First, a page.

Cambien's conclusions about the current Romanian VAT system were in general positive. Local tax legislation is 95 percent in line with EU regulations, while the remaining 5 percent is unclear or even contrary to European laws. One example he provided was the state's requirement that all invoices be translated into Romanian, which is something that is not required in the Union.
“A firm administrative position is needed to avoid incorrect interpretations of the law,” said Cambien.
As for VAT inspectors, they still have a long way to go, said the Ernst&Young partner, adding that intensive training needs to be provided by the state.
Dan Schwartz, representing the American Chamber of Commerce, was less confident than his fellow speaker. He said that major changes had been made to the Romanian VAT and excise regulations, which might have some negative effects.
“There will probably be multiple errors in their implementation, and authorities will have a less than friendly attitude following repeated execution mistakes,” said Schwartz.
The AmCham representative added that the Romanian Fiscal Code is a mix of European laws and obsolete local regulations. For example, Schwartz spoke about the equity principle supporting progressive taxation, which contradicts the flat-tax system. Another provision that is not respected is that tax-payers who are incapable of paying contributions should not be required to do so.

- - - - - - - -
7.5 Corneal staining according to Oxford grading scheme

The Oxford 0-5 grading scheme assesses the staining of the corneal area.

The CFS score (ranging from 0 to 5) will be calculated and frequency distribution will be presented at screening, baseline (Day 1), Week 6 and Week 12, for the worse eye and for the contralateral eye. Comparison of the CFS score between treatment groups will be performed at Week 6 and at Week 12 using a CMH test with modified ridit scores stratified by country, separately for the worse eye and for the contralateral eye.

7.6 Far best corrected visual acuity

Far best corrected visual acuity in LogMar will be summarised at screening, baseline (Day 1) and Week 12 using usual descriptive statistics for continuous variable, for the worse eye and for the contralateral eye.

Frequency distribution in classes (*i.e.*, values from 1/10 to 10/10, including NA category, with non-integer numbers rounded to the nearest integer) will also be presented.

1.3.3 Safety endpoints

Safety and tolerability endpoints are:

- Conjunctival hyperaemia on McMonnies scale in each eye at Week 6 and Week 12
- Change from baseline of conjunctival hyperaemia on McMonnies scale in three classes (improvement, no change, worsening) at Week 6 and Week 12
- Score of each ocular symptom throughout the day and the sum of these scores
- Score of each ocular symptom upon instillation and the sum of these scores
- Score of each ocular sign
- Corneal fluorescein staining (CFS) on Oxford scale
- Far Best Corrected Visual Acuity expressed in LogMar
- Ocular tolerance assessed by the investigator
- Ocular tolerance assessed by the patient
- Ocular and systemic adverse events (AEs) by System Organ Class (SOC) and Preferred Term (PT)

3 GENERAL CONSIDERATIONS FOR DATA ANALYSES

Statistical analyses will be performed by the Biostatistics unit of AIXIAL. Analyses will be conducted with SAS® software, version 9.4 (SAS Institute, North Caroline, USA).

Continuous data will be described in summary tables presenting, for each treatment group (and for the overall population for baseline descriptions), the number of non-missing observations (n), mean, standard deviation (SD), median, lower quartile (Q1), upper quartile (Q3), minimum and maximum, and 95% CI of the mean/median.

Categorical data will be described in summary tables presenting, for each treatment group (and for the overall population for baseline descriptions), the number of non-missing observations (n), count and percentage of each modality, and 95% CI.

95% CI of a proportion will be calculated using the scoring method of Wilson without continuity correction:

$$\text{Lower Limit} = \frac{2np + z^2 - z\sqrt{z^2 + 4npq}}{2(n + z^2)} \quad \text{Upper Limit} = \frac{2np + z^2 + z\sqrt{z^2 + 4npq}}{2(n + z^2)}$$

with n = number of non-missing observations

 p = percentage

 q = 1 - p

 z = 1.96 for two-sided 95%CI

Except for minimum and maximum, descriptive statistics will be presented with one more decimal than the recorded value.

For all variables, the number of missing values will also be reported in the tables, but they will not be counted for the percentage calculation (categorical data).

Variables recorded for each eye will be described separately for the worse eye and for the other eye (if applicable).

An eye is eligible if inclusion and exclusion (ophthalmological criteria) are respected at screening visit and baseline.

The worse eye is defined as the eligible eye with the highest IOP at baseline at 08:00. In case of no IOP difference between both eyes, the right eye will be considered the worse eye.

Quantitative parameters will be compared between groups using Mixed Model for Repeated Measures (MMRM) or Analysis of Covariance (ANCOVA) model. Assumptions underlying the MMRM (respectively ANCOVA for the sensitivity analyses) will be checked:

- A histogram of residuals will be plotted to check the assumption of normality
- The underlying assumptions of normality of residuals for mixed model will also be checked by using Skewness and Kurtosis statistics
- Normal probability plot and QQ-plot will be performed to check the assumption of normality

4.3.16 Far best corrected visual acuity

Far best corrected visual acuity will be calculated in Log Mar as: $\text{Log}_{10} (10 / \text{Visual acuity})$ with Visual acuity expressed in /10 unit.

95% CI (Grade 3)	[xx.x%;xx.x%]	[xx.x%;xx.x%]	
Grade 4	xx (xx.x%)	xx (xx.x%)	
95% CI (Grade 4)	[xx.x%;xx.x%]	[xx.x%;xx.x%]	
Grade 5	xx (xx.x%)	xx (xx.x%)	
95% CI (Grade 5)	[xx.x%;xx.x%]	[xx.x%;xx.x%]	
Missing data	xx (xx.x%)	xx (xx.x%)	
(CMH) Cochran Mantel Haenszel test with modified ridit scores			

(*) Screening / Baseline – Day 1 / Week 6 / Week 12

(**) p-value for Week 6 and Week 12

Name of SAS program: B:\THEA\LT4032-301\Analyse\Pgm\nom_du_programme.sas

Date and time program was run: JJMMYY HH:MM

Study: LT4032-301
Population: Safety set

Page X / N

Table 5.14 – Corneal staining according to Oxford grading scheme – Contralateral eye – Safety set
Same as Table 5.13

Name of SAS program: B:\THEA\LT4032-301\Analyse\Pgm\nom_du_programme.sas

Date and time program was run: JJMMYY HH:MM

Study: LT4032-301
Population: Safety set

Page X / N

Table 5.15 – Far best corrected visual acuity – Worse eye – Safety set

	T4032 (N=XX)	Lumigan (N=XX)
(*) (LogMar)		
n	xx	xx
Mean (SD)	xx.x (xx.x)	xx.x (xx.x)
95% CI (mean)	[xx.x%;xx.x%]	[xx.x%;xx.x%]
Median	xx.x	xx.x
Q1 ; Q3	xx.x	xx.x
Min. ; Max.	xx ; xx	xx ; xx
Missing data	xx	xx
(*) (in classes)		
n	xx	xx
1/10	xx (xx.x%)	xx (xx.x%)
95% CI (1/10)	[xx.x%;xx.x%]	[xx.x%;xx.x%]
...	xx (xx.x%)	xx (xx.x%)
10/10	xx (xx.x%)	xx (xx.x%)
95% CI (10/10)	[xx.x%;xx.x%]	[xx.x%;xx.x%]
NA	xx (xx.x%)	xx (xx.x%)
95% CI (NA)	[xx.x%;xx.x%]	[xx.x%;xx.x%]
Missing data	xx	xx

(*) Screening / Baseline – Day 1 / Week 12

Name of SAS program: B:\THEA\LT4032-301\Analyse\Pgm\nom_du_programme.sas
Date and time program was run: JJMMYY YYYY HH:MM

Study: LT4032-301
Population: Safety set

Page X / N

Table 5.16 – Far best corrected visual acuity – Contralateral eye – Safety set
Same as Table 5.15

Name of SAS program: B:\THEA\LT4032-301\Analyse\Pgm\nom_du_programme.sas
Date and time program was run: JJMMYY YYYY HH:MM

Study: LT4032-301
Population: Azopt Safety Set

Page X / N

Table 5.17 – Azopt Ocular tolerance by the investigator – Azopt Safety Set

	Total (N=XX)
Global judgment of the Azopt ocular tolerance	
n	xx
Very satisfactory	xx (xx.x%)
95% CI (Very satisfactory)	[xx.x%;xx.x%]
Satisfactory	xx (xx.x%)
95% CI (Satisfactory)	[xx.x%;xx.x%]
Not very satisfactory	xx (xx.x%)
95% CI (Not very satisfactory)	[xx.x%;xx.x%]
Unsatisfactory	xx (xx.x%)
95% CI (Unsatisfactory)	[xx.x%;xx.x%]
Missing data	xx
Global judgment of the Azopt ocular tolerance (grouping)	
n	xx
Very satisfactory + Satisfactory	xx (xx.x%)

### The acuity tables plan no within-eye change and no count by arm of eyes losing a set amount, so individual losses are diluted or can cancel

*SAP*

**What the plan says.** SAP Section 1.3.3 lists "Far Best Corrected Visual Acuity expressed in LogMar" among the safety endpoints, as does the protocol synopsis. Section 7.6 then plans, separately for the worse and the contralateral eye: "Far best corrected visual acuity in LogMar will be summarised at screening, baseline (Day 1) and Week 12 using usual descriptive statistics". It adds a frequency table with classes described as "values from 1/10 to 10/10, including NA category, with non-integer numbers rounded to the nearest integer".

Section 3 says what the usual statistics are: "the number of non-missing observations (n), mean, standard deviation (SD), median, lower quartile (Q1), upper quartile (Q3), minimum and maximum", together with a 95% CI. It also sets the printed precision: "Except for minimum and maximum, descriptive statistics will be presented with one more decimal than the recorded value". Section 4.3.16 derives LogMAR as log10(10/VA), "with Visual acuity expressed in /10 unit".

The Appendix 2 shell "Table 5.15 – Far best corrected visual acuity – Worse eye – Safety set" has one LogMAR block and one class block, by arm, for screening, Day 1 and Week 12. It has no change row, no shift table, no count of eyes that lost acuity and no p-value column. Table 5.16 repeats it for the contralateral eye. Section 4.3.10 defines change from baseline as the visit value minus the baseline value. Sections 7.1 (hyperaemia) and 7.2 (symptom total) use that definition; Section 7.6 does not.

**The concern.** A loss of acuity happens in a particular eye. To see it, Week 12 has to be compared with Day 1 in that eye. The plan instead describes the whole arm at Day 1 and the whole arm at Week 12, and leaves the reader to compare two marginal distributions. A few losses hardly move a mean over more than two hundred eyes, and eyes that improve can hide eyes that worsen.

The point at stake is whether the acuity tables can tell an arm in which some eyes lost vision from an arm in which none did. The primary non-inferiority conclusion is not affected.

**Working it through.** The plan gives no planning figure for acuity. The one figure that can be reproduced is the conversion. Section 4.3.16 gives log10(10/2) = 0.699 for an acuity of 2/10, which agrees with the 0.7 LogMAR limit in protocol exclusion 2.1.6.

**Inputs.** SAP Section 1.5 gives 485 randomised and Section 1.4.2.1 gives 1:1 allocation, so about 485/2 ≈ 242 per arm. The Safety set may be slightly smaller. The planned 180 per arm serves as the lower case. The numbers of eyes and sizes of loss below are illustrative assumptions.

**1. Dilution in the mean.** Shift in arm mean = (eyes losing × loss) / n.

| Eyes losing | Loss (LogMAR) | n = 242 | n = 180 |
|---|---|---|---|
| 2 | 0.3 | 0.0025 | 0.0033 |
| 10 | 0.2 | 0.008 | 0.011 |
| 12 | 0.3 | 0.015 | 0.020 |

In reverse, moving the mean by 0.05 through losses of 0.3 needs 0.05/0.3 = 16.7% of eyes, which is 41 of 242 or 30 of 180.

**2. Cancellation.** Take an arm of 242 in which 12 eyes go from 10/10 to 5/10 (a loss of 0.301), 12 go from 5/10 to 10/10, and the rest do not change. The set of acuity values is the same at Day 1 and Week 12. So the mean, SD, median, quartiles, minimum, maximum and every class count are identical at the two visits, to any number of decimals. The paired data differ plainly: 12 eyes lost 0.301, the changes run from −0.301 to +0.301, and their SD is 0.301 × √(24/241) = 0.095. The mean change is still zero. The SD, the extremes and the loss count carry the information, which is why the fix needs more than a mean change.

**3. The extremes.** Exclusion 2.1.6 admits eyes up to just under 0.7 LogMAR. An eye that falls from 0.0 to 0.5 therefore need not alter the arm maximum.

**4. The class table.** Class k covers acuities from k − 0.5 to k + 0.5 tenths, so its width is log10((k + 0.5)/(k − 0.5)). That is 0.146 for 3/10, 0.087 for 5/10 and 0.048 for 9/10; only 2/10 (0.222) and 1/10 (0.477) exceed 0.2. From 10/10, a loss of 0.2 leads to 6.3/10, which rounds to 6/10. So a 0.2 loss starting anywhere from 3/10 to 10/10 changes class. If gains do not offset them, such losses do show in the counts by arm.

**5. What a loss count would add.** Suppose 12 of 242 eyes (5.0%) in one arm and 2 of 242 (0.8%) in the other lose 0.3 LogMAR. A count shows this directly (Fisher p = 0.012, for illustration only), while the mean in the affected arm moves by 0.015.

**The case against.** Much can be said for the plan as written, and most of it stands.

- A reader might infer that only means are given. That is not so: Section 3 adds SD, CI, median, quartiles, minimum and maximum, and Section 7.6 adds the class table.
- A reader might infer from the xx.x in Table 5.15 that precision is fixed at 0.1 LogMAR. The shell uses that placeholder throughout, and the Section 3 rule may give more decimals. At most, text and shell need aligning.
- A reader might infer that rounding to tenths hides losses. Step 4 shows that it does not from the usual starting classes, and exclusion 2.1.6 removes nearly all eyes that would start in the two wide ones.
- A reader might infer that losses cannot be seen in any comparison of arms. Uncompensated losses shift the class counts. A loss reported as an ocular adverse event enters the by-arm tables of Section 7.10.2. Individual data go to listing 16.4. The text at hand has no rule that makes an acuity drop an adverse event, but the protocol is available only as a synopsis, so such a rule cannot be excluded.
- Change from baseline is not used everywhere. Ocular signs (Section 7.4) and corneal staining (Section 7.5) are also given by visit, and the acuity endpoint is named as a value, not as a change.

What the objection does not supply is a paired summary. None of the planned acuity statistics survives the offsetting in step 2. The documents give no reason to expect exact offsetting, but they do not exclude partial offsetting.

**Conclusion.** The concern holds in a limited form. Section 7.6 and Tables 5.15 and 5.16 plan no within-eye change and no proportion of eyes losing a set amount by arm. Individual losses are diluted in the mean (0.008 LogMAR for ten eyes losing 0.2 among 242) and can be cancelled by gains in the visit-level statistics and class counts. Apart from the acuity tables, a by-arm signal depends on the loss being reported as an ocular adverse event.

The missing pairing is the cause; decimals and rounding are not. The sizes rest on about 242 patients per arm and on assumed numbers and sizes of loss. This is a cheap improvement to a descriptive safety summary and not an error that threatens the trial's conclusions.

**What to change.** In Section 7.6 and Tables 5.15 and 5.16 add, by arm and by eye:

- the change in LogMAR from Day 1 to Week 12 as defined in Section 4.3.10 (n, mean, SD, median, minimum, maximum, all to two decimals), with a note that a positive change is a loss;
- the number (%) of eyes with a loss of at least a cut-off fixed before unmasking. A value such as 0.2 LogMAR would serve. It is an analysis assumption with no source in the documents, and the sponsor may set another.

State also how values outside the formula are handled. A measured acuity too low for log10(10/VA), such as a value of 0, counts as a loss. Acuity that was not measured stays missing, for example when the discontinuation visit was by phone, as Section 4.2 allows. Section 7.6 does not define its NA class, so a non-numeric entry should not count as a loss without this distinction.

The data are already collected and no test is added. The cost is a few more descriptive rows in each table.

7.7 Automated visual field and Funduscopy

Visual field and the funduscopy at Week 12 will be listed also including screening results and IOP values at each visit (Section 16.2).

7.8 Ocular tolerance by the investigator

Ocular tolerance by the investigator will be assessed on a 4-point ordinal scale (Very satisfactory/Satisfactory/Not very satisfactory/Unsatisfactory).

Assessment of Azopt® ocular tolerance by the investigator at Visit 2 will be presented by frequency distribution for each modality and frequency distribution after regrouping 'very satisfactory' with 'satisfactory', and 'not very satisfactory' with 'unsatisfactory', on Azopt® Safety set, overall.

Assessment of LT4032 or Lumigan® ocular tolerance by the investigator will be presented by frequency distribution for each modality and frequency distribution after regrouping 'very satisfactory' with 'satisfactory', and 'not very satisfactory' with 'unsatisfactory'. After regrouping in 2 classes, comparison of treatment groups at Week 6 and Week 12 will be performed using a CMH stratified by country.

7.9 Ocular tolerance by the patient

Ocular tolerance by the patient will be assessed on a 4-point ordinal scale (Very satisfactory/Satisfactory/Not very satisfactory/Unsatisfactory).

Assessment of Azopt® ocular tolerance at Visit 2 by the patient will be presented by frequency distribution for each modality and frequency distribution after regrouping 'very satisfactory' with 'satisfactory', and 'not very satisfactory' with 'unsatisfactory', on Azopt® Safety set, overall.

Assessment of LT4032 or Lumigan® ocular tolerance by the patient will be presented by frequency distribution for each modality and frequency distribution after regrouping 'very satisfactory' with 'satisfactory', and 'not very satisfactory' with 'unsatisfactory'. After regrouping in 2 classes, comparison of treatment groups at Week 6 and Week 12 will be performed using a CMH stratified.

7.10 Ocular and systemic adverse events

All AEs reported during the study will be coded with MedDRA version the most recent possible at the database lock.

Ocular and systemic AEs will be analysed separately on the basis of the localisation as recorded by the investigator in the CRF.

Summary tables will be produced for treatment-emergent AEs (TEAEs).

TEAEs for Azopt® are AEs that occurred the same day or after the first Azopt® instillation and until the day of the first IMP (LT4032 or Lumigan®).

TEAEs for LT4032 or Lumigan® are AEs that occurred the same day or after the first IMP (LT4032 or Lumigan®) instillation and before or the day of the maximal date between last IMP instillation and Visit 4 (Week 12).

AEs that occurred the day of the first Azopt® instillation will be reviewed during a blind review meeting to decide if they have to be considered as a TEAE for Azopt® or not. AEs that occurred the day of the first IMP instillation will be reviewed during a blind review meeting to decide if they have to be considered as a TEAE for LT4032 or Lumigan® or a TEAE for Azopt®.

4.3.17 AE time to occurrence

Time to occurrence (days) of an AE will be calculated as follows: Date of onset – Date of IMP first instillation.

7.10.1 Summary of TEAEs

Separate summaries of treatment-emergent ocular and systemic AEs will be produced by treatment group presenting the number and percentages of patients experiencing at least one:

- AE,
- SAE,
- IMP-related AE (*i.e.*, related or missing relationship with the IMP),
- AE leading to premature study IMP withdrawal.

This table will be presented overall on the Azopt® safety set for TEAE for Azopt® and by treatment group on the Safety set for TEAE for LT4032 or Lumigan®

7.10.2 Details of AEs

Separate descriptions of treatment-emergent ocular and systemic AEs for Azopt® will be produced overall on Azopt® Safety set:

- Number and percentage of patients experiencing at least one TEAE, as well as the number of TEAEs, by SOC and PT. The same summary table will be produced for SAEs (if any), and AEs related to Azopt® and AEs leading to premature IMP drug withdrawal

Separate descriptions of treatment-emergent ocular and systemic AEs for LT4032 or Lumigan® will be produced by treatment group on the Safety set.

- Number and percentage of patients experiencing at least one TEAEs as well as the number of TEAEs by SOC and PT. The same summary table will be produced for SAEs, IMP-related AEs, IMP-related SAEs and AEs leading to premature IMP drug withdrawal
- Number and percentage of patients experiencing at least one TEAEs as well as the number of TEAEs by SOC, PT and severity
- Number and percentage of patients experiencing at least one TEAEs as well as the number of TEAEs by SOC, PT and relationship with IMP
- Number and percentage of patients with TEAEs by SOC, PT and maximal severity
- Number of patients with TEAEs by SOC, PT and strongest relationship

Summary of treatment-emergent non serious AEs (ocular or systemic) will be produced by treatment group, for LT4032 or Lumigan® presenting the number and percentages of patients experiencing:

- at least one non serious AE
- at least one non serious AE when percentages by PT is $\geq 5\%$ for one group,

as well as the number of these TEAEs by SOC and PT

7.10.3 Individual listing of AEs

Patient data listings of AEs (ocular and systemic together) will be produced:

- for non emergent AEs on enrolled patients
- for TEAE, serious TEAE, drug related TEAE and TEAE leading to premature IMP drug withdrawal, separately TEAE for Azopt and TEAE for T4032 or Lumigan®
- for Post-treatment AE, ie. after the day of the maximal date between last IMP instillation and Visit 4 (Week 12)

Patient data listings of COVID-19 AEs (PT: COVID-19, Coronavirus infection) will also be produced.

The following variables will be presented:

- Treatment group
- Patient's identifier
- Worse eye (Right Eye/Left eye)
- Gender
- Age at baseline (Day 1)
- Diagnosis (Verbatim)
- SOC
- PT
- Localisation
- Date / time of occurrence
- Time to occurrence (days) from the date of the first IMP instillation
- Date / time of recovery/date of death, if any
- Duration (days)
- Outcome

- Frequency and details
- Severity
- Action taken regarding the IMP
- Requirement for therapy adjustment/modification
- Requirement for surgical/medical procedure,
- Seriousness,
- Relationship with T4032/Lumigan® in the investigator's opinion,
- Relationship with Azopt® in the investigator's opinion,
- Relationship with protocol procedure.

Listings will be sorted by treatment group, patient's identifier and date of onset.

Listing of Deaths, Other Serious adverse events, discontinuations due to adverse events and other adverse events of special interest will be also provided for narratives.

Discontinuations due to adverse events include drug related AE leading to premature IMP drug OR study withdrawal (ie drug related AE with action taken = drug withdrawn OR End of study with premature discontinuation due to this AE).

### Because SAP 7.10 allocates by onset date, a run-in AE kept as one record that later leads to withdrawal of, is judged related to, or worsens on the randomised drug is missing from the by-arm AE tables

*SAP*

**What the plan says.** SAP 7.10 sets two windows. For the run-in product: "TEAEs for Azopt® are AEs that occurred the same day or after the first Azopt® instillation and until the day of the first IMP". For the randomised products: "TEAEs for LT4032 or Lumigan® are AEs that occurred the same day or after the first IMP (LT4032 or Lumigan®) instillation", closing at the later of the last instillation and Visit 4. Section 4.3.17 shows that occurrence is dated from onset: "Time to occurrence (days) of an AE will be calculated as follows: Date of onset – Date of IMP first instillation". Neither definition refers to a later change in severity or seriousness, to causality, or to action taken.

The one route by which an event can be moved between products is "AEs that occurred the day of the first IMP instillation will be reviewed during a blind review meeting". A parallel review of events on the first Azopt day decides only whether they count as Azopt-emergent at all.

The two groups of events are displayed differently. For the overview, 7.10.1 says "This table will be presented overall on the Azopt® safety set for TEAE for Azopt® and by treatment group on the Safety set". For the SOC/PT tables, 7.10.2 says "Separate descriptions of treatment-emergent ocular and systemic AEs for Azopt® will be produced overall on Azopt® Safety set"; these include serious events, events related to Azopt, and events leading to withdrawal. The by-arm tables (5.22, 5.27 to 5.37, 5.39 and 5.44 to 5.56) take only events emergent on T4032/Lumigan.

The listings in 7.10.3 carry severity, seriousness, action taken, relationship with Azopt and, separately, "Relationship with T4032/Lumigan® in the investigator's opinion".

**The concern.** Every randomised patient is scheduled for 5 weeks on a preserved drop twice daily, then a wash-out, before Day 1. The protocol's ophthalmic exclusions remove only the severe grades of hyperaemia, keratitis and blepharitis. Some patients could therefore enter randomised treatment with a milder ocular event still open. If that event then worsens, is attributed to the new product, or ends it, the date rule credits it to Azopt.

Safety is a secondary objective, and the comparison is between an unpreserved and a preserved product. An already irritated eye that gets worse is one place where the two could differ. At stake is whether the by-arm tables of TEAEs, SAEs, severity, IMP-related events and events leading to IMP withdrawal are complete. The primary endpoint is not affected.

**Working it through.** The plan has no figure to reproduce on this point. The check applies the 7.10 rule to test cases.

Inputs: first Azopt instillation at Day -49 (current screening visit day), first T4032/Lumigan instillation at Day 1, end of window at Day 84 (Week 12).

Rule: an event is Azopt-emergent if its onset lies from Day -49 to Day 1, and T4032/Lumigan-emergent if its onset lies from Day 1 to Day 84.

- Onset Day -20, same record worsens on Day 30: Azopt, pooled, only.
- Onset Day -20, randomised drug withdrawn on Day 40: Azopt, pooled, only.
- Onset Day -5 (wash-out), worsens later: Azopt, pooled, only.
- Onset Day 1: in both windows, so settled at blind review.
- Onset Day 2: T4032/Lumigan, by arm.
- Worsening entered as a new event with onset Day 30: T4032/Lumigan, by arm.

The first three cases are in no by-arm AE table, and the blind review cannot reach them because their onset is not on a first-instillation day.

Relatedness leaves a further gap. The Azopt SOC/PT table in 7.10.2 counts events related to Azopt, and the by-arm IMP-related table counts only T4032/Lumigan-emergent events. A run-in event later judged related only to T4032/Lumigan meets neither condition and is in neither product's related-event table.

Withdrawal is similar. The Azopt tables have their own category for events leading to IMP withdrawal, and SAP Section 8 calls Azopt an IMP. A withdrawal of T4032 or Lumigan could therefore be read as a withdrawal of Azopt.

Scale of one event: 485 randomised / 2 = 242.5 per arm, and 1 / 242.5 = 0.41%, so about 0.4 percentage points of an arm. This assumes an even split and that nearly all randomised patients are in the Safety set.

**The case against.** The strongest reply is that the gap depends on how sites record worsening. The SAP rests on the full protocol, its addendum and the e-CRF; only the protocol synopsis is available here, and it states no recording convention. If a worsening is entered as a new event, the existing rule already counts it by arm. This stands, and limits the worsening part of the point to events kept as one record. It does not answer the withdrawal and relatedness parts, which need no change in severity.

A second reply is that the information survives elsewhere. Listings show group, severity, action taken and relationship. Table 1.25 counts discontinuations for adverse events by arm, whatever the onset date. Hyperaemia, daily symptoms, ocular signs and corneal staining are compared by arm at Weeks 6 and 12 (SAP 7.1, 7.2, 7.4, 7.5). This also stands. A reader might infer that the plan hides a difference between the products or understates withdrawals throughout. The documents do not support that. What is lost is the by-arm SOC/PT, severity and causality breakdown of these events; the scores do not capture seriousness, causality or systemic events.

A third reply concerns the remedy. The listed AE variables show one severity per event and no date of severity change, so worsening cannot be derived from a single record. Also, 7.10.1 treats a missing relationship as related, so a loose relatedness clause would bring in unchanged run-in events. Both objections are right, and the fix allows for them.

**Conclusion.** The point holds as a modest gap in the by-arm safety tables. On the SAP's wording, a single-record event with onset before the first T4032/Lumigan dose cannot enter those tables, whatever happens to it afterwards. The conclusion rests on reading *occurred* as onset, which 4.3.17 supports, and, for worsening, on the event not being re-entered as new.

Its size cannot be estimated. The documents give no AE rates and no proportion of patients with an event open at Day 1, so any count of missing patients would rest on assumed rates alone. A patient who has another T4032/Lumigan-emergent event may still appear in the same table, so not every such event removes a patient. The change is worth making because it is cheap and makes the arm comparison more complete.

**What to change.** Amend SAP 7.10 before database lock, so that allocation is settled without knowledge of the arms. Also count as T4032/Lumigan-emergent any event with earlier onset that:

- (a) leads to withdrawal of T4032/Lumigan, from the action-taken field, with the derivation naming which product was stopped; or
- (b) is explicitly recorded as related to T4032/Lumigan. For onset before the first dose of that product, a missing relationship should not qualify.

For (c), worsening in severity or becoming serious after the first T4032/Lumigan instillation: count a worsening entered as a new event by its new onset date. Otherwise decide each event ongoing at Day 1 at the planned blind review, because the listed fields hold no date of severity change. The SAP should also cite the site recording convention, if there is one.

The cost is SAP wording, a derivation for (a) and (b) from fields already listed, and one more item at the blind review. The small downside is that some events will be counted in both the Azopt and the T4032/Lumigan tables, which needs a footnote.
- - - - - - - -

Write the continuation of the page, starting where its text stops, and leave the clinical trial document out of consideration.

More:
Like Cambien, Schwartz also doubted Romanian specialists' readiness to efficiently solve taxation issues, saying that they often cannot find the best solutions to arising fiscal problems. Overall, the size of local taxes shows that, “Romania is the last European country that does not have a motivation system for businesspeople,” said Schwartz.
In the same panel as Schwartz, Carmen Fratita, representing the Exterior Commerce Department from the Economy and Commerce Ministry (MEC), spoke about changes to importing and exporting activities after the European accession.
First, she noted that, “Protectionist ideas during the past years have demonstrated that they only lead to stagnation.” Therefore they have no place in a modern economy.
Fratita quoted a few statistical data about Romania's imports and exports in 2006. More than 87 percent of exports went to European states, she said, which is also where 84 percent of imports came from. “About 67 percent of exports went to European Union states, and 64 percent of imports came from them,” added Fratita.
The Czech Republic and Hungary saw an increase in the price of consumer goods, but such effects were short-lived. “We are convinced that we will not experience such effects on the Romanian market,” said the MEC representative. “We are not certain as to how the value of imports from Asia will evolve.”
In the second session, Alex Milcev, tax partner at Ernst&Young, first spoke about deductible costs, which include fees for transport, accommodation and daily allowances, among others. Sponsorships for non-governmental organizations are also deductible up to a higher amount than before, namely EUR 4,000, said Milcev.
Overall, the two conferences and two workshops helped local entrepreneurs get a better grasp of the changes they need to make in their fiscal documents and the taxes that they need to pay under EU legislation.
The event was organized by Business Media Group and its partner Ernst&Young. Bostina&Associates law firm was the sponsor of the event.